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Clinical trials lawyer welcomes new reporting method

Publication of first Registered Report signals improvements in medical research reporting

25 August 2017

Clinical trials lawyer, Gene Matthews, who represented participants in the TGN1412 drug trial, has welcomed the publication of a new type of journal article, a Registered Report.

The Registered Report article is one where the journal publishes the clinical trial regardless of the outcome. This new approach to the publication of medical research follows concerns in recent years about the reliability of published research, in particular that studies could not be reproduced when the methods were repeated.

The Registered Report article is designed to combat the problems of publication bias, where some types of results are more attractive to scientific publishers than others.  

Whilst clinical trials showing a negative result are vital for medical research it has been estimated that 1 – 66% of clinical trials never report results, see Publication and reporting of clinical trial results: cross sectional analysis across academic medical centres BMJ 2016 253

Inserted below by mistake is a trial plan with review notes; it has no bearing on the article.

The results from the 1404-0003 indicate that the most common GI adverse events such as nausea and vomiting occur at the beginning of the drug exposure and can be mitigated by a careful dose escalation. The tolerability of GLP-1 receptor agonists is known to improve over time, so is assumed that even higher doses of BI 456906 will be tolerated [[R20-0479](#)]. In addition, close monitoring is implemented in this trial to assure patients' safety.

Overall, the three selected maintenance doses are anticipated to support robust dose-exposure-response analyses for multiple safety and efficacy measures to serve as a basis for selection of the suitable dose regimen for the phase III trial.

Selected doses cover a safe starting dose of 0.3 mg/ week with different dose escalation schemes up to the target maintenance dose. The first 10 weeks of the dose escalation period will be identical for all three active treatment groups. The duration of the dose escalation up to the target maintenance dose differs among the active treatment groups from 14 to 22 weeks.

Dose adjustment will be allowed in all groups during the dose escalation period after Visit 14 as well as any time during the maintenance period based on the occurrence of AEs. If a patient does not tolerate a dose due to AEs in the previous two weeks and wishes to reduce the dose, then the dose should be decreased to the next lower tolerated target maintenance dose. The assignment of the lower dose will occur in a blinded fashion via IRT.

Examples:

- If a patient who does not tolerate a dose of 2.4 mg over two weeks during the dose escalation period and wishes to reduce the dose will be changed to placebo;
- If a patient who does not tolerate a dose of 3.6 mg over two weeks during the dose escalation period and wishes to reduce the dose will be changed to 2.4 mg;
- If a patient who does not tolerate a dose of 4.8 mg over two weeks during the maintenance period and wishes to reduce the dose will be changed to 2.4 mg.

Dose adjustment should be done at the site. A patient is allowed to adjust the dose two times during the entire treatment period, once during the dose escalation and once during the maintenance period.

Registered Reports also tackle the challenge of hidden outcome switching, when the design of the study, outcome measures and analysis plan, are altered by the researchers running the projects when the trials start to return negative results. 

Registered Reports will ensure that the journals are unaware of trial results when they make the decision about whether or not to publish the articles leading to a more equal number of positive and negative trials being published.  A two stage peer review process both before and after data is gathered will mean that researchers will have to stick to their protocol.  Researchers will also have to make any anonymised data available publicly as a condition of publication. 

BioMed Central is the first medical journal to accept Registered Reports.

Clinical trials lawyer Gene Matthews said:

“I welcome this development which builds on efforts to make studies more transparent.  Volunteers can feel that their involvement is of real benefit to society and science even if the trial is ultimately unsuccessful.  It should also help trials of unsuccessful drugs being unnecessarily replicated.” 

Information was correct at time of publishing. See terms and conditions for further details.

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